Episode 4 "I … You've been nominated for an … award?" the Boss announces, falteringly, as he rereads the paper in his hand.
"Me?" the PFY asks.
"Erm, yes. Apparently … uh … HR checked back with the person who nominated you – just to be sure – and they really did want to recommend you for an award."
"What award is it?" I ask. "Was it for helping people down stairs?"
"Into traffic … uh … I mean, across the road?"
"No. It's …"
"Wait a minute, is it about the bloke in the café? Because I knew he wasn't a real chef when he didn't know how much powdered glass you could hide in a …"
"It's a service award," the Boss interrupts, probably for the best. "It's for service above and beyond."
"And it's for us, you say?" I ask.
"It's for HIM," the Boss clarifies, pointing at the PFY.
"Well, I like to consider our clients as friends," the PFY says. "Not just annoying voices at the end of a phone line. I mean, some people would spend their days being annoyed by the constant interruption and the trivial and inane queries, but not me."
"It certainly seems to be the case," the Boss nods. "According to the person who nominated you, you answered … five queries in three days, each time offering a solution which both worked and gave some insight into the nature of the problem."
"True enough," I concur. "My assistant is a giver who likes to pay it forward."
"I … uh … Well, this all seems, uh, pleasantly surprising."
"Yes," the PFY says. "Once I started redirecting email queries to ChatGPT everything got a lot easier."
"Redirecting email queries to ChatGPT?" the Boss asks blankly.
"Yeah. So you open a ChatGPT session, feed it a mass of background information, append the user's query then package up the response with a reference ID in the subject line so that we can retain the context of the query for subsequent questions. The session is terminated if/when we get an email with the words 'Thank You' or 'Perfect' or 'Solved' or the like toward the bottom of the message. That whole 'Thank You' bit has some teething issues at the moment, though, but we're working through it."
"So you're not actually answering questions?"
"Of course we are. If someone asked you what the capital of Bulgaria was and you looked it up on the web and told them, surely you would be answering their question?"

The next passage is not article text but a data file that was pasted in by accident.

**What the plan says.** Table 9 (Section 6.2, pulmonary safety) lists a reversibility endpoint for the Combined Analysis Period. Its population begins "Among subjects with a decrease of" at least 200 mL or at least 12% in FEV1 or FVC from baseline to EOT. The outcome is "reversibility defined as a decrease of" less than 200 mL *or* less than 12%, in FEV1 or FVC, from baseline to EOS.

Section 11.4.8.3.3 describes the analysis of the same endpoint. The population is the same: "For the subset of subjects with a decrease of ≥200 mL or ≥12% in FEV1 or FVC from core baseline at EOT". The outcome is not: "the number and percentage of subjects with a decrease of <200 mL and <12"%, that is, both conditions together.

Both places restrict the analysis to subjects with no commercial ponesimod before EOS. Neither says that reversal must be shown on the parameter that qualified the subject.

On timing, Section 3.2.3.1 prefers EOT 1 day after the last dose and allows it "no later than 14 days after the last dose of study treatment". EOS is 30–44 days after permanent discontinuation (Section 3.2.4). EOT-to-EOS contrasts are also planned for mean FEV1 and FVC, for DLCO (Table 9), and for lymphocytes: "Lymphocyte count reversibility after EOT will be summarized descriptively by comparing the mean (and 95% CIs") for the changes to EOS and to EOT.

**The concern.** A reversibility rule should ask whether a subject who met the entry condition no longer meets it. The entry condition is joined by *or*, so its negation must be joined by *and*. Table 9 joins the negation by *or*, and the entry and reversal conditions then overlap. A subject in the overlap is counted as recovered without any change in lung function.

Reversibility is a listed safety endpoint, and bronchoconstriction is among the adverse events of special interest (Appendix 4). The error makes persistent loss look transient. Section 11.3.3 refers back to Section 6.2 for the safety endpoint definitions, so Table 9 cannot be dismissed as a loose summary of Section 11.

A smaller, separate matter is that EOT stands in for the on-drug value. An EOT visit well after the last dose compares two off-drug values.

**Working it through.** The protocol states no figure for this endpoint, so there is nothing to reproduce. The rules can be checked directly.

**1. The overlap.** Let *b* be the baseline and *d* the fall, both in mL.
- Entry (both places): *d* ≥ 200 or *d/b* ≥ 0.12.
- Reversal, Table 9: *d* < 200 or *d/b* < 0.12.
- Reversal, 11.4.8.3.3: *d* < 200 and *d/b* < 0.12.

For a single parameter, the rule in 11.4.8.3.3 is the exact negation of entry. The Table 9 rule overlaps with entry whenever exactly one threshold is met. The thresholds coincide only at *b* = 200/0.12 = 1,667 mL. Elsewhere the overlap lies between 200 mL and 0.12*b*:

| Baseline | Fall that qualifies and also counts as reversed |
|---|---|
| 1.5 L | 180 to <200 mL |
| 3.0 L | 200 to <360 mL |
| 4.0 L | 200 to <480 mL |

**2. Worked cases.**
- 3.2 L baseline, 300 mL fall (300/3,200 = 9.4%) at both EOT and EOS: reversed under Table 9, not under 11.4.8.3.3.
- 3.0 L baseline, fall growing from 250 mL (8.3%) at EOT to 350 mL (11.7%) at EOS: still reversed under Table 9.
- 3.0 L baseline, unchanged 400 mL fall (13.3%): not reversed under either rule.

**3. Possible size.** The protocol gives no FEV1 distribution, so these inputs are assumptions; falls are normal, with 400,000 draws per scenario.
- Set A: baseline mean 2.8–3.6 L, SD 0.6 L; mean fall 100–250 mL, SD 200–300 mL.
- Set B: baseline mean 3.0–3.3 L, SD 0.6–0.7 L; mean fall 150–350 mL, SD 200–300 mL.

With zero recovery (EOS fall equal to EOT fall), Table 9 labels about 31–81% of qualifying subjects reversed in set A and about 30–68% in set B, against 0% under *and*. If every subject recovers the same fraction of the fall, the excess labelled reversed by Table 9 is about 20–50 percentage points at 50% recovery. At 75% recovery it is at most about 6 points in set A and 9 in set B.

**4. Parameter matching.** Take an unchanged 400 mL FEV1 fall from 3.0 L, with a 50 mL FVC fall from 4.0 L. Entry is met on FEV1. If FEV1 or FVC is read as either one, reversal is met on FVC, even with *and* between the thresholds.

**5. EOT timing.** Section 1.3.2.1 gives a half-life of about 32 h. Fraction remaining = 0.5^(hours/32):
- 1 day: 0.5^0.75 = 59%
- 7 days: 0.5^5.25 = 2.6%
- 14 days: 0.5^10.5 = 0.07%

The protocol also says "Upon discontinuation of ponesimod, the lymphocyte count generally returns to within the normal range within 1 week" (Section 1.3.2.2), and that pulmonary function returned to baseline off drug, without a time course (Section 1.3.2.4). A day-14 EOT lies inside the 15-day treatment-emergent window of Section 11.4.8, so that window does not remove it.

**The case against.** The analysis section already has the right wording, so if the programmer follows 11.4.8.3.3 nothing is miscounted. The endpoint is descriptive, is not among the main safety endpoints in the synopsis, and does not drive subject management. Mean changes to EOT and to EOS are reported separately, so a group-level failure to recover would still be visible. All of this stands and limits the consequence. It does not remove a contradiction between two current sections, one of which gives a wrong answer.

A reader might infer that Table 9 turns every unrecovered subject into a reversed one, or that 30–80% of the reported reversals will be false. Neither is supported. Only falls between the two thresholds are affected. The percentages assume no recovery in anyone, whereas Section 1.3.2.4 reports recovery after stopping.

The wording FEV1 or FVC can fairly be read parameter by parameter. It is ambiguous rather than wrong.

"This is the same thing – only better, because we're pipelining the solution to the user directly instead of involving a middle man."
"What about all your phone queries?"
"The Operations phone system is unfortunately having issues," I chip in, "and if anyone asks we're devoting a considerable amount of time to diagnosing the problem. We put a message on voicemail directing users to email – which we'll respond to if we have free time."
"So you're not working on the phone system at all?" the Boss asks.
"Oh, we're definitely working on the phone system!" the PFY blurts. "We're working on a voice gateway into ChatGPT. The problem we're currently trying to address is how to maintain context. We thought we might be able to do it with a combination of calling number and voice recognition, but we've since decided that we're just going to answer the phone as a different person each time."
- BOFH: Generating a report the Director can show the Board – THIS is what AI was made for
- BOFH and the case of the Zoom call that never was
- BOFH: It's 4ft tall, heavyset, has optional fax. No they didn't take the toner!
- BOFH and the office security access upgrade
"You've … lost me."
"OK," I say. "If your mouse doesn't work and you call me I'll tell you to check the battery. If you call me back and say 'it's not the battery' I'll know it's about your mouse – unless a considerable amount of time has passed – because I have the context of your previous call. If you called me back and I had no idea what you were talking about, you'd think I had Alzheimer's – which is another option we considered – or you might sniff rodent. HOWEVER, if the PFY answered instead of me and you said 'It's not the battery' he'd ask 'What's not the battery?' and you'd replay your interaction with me to give him context. So OUR plan is to have the phone answered by a different 'person' – that is, voice – each time it's answered. So the first call will be answered by 'my assistant' and the second call by 'me' and subsequent calls by 'Karl' or 'Nigel' or 'Karen' or 'Steve' or 'Lisa' et cetera until we run out of digitized voices – at which point we'll circle around to the PFY again."
"And if all of this works, you'd still expect to be paid for doing your job?" the Boss asks.
"I think HR might have something to say about that. You're not even working."
"I'm sure they'll be OK with it – you know, the whole capital of Bulgaria thing. Sofia, by the way."
"We'll see," the Boss says drily, wandering off.
… ten minutes later …
"Hello, you're speaking with Stephen," the PFY says.
"I checked with HR and you can't use a bot to do your job."
"Many companies use bots to perform repetitive or menial tasks. In many cases bots perform routine tasks better than human beings."
"I'll be the judge of that, thank you!" the Boss snaps.
"Hello, you're speaking with Simon."
"I was just talking to Stephen and he hung up on me."
"There was probably a reason that Stephen hung up on you. Did you say something to him which upset him, or were you rude?"
"No, I was a perfect gentleman!"
"Hello, you're speaking with Karl."